“While this is often a very difficult first step, it’s a critical one: Engaging and motivating pre-retirees to understand and spend the necessary time to address the various decisions they face will help them define their specific needs and desires in retirement,” the researchers wrote.
Give clients simple steps to make the many decisions in retirement planning. “Given the perceived complexity of the retirement planning process, three-quarters of survey respondents reported that providing educational resources that contain useful information and a step-by-step guide to making important decisions would help encourage them to do more retirement planning,” according to the report.
Because daily life gets in the way of long-term planning, it is essential to break through the noise with reminders and encouragement. Reminding clients of decisions is a good first step, but congratulating them can go a long way to keeping them on track. “More than half of survey respondents also reported they’d be encouraged to do more retirement planning by hearing stories of similar people (reported by 55% of survey respondents) and by being asked thought-provoking questions (64% of respondents).”
Help clients understand the barriers they face and help remove or surmount them, rather than just leaving it up to them.
“Many techniques have been tested and proven successful in helping people visualize and connect with their ‘future selves,’” according to the report. “Relatively simple techniques like writing a letter to their ‘future self,’ envisioning and describing a typical day in retirement, answering thought-provoking questions about how they envision their future, and seeing and reacting to an age-progressed photo have all been shown to elicit a positive reaction to planning for the future.”
As advisors help clients along the path, they can use certain words and phrases that will help people take on their challenges. The survey showed which ones resonated most.
Who is financially comfortable?
So, what does financial comfort look like? They had at least $100,000 in financial assets – 82% of those considered financially fragile had less than that, and 61% of the “able to get by” group had less, while only 21% of financially comfortable group had less than $100,000.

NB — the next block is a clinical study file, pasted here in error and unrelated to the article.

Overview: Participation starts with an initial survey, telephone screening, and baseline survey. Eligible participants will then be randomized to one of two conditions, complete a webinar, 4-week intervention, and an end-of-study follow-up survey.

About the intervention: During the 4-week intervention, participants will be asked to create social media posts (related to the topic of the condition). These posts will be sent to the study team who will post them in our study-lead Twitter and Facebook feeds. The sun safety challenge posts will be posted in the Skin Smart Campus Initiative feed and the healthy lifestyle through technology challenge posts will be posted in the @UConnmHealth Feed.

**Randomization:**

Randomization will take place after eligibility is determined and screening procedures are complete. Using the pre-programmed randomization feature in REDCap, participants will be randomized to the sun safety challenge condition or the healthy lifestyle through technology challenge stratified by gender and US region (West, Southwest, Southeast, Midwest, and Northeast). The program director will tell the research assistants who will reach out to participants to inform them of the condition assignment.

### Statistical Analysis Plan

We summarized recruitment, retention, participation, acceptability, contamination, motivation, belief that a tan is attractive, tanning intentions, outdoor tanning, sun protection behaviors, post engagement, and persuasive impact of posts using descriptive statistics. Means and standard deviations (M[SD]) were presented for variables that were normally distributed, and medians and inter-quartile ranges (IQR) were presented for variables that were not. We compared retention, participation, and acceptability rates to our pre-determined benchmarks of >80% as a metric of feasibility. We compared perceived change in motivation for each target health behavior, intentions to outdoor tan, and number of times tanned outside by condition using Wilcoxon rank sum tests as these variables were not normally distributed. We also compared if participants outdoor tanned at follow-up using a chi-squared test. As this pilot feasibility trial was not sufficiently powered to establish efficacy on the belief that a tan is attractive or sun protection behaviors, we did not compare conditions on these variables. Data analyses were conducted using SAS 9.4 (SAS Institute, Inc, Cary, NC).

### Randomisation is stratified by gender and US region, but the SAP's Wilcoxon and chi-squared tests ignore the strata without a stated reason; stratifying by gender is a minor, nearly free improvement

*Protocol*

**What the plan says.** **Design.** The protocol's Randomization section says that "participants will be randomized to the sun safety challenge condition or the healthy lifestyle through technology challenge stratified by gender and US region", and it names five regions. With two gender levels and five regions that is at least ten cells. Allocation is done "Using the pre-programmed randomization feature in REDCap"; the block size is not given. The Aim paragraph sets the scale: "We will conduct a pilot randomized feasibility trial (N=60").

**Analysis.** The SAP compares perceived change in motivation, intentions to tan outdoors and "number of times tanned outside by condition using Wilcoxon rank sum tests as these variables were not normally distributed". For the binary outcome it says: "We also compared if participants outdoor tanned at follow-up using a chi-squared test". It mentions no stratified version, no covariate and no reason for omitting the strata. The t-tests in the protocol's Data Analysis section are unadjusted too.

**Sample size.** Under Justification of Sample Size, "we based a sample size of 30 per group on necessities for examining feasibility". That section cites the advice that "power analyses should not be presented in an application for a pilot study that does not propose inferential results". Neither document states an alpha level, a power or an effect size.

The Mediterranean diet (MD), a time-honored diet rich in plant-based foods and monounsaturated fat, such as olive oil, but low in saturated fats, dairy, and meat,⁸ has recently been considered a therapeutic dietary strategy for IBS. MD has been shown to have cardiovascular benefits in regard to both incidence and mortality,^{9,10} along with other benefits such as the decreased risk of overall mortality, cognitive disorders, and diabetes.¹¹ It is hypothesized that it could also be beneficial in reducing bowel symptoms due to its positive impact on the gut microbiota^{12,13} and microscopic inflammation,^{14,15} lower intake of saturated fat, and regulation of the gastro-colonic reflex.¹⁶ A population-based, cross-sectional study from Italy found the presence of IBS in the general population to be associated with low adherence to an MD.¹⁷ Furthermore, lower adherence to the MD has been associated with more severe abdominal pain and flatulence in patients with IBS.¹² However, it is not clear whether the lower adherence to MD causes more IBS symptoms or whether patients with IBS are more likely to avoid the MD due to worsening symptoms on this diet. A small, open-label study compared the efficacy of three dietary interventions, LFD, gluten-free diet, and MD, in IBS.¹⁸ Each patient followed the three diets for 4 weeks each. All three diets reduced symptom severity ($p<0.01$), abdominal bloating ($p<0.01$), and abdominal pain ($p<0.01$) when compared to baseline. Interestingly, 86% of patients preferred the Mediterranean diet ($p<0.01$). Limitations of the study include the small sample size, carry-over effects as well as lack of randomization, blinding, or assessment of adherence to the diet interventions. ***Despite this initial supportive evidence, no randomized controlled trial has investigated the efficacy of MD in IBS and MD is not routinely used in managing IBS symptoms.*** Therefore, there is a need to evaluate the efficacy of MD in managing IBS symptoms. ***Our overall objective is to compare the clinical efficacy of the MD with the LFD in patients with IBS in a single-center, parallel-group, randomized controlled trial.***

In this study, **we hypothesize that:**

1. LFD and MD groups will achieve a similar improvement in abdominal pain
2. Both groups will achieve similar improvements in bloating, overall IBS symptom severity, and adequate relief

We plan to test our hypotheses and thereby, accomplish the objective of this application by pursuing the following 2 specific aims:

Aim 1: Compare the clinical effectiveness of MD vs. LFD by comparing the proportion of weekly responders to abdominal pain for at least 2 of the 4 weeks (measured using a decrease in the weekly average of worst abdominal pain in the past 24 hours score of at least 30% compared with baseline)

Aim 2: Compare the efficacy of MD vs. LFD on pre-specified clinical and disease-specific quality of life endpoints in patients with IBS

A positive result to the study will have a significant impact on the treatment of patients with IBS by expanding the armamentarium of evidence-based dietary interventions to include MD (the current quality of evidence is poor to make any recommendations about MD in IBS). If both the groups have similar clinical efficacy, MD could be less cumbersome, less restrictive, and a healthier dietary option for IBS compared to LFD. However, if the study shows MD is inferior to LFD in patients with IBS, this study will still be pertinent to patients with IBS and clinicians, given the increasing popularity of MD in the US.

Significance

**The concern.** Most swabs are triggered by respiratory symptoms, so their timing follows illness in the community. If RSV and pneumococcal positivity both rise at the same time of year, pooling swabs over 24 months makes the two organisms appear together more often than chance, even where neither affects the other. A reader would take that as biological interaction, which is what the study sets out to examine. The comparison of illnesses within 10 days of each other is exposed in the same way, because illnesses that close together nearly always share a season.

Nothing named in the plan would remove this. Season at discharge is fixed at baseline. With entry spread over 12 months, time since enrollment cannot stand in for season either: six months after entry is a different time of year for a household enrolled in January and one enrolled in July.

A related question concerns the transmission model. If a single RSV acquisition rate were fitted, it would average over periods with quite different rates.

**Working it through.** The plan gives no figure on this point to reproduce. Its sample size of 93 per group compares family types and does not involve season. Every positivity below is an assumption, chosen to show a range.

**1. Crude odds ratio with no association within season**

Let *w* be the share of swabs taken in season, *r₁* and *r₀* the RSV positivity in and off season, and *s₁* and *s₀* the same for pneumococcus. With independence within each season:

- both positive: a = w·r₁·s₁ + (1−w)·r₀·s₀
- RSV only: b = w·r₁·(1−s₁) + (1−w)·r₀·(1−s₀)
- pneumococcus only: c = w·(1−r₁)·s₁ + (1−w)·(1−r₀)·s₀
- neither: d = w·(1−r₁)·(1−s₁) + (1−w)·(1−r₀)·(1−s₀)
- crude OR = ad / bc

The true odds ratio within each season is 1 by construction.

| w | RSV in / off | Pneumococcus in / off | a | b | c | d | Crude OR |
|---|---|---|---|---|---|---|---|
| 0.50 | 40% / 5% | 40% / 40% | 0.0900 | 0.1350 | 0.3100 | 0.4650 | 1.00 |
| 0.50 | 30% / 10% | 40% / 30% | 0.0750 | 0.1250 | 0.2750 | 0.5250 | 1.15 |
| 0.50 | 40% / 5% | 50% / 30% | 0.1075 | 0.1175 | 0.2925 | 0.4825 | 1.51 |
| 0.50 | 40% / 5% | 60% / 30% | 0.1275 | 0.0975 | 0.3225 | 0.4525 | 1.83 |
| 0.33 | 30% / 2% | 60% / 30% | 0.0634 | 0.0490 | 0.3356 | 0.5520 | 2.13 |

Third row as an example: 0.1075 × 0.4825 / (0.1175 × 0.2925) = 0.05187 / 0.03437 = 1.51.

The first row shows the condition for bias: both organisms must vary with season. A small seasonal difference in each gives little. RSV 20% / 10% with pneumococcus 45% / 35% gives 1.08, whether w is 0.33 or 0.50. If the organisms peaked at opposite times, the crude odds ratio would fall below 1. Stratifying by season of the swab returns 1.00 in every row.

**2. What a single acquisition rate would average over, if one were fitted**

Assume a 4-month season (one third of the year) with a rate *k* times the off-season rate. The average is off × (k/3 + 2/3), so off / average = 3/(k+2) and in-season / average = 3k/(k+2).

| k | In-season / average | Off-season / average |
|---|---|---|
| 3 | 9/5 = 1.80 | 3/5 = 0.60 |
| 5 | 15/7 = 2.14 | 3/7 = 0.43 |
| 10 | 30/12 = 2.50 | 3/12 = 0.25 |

It helps to have a traditional pension – 58% of the financially comfortable group had a pension, while 47% of the able to get by people did and 34% of the financially fragile group did.
Owning a home was key, with 87% of the financially comfortable reporting they owned one, while 68% of the able to get by group did and 42% of the financially fragile.
“Our survey showed that the first two groups need the same type of retirement planning help and are receptive to the same interventions and messages as people who report that they’re financially comfortable,” according to the report. “However, it’s only natural that the two more vulnerable groups need more attention, more encouragement, and more straightforward, step-by-step guidance than they’re currently receiving.”
The survey, conducted by Greenwald & Associates, found that more than half of workers and retirees wanted help from advisors on key decisions, such as determining strategies for investing and withdrawing assets.
Steven A. Morelli is a contributing editor for InsuranceNewsNet. He has more than 25 years of experience as a reporter and editor for newspapers and magazines. He was also vice president of communications for an insurance agents’ association. Steve can be reached at [email protected]